Pearson v. Boyden, 86 N.C. 585 (1882)

Feb. 1882 · Supreme Court of North Carolina
86 N.C. 585

In PEARSON v. BOYDEN, from Rowan:

Cloud upon Title — Jurisdiction.

The principle announced in Busbee v. Macy and Lewis, 85 N. C., 329 and 332, is decisive of this ease.

Smith, C. J.

The land described in the complaint with other tracts, is devised in the will of Nathaniel Boyden to the defendant Archibald H. Boyden, in trust for the support and maintenance of the defendant, Nathaniel A. Boy-deD, during his life, with contingent limitations of the remainder at his death, and the testator annexes to the devise this further provision :

I further will and direct that, in case at my death my said son, Nathaniel, shall own property sufficient to discharge all the debts he may then owe, then it is my will and desire that in that event, all the above property, devised and bequeathed in trust to my said son, Archibald, shall at my decease vest absolutely in my son, Nathaniel, with the full right in his life time to dispose of all or any part thereof.

The testator died in 1873, and it is alleged that the devi-see, Nathaniel A., then owned a large estate exceeding in value the sum of $15,000, and was indebted in a very small amount, so that under the terms of the devise, an estate in fee absolute and free from the declared trusts, at once vested in him at the death of the testator.

The plaintiffs have purchased the interest of the said Nathaniel A., in the land, and claim title thereto by virtue oí a sale under mortgage made by him, and of sales by the sheriff under execution and for unpaid taxes,“by which said sales and deeds of conveyance, all of which have been duly registered ” in the language of the complaint, “the plaintiffs acquired all the estate of Nathaniel A. Boyden in and to *586said land, which plaintiffs are advised and believe was an estate in fee simple absolute.”

Such are the facts contained in the complaint upon which the plaintiffs demand judgment that—

1. The will of Nathaniel Boyden, deceased, be construed “and it be adjudged how the lands above described herein are held and owned,” and

2. The plaintiffs be declared “owners of the land,” and “entitled to the possession and beneficial enjoyment and use thereof.”

The defendants demur, assigning for cause thereof, “that the plaintiffs have no right because of having purchased a. speculative title at mortgage sale, to institute an action to have a cloud removed from their title.”

There is no fact averred and no reason suggested why the plaintiffs cannot assert their legal title to the land in a direct proceeding, as in the former action at law for the recovery of possession, and the want of jurisdiction in the court to entertain the case presented in the complaint and give the required relief, is so manifest upon the principle announced and acted on in the recent cases of Busbee v. Macy and Busbee v. Lewis, reported in volume 85, pages 329 and 332 of our reports, that a re-examination of the subject is needless. The right claimed is a purely legal right, and when there is no obstruction in the way of enforcing it, and none such appears, it must be asserted in a legal and not before an equitable tribunal.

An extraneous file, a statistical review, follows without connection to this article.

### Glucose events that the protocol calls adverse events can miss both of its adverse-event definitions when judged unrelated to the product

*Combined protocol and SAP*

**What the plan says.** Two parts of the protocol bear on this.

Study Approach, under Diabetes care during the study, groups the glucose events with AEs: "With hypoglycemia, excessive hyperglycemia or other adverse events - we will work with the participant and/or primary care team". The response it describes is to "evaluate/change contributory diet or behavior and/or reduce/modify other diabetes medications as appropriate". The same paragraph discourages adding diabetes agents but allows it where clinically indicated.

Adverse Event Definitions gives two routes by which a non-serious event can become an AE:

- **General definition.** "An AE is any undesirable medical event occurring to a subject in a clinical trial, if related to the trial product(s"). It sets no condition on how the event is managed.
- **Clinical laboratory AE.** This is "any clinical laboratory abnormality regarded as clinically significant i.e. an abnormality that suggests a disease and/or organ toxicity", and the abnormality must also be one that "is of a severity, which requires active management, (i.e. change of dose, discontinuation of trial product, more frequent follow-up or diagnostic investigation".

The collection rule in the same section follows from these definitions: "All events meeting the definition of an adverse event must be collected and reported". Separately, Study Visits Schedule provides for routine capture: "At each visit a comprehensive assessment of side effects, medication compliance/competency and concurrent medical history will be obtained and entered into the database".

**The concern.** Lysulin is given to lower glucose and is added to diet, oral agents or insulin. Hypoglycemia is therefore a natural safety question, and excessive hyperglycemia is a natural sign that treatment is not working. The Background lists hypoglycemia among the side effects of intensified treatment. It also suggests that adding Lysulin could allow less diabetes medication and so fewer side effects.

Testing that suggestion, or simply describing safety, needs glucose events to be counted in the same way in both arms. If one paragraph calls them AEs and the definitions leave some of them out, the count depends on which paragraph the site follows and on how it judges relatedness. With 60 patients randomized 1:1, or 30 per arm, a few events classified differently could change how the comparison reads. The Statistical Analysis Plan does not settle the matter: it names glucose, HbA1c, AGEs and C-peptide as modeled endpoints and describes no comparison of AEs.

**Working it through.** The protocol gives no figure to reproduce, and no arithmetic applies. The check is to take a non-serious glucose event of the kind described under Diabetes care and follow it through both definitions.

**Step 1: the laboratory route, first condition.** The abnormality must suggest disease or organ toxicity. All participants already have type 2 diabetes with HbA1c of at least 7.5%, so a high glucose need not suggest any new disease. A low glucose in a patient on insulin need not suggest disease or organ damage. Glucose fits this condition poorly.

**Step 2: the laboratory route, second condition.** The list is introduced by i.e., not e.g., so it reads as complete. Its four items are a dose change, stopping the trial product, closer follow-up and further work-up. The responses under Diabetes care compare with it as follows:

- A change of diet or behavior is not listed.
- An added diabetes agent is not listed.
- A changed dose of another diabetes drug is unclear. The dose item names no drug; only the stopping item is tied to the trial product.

“There can be found no instance, we confidently believe,” say the court in the last mentioned case, “in which a court has ever entertained a bill to remove a cloud from the title of a person, who was himself out of possession, or in a condition to test the question as to the superiority of title in a court of law.”

The plaintiffs propose to avoid this difficulty by confining the appellants to the assigned ground of demurrer, *587(the plaintiffs’ acquired “speculative titleat mortgage sale”) and insist that the ruling of the court below in respect thereto is alone presented in the appeal.

We do not think the form of the pleading requires this rigorous interpretation of its terms. It is a demurrer to the jurisdiction of the court to entertain the application at all, and that the jurisdiction cannot be aided by the allegation of a title denominated speculative, derived through the concurring conveyances set up. This seems to be a reasonable and fair construction of the words of the demurrer,- and a sufficient answer to the objection. But if it were not, the want of jurisdiction patent upon the face of the complaint, is a fundamental obstacle to the continued prosecution of the suit, and this objection will be entertained and acted on whenever brought to the attention of the court.

This was the disposition made of the cases cited, though the exception was not taken, for no tribunal will proceed to try a cause not committed to its cognizance, even with the assent of the parties to the exercise of the jurisdiction.

The proper judgment, where the court has no jurisdiction, is to dismiss the action, but as the appeal is from the. overruling of the demurrer, and the plaintiffs then obtained leave to amend the complaint, and may perhaps be able to remedy the defects pointed out, we conclude to remand the cause, so that it may occupy the position in the court below, as if the error had not been committed and the demurrer had been sustained, and then be proceeded with according to law.

Per Curiam. Cause remanded,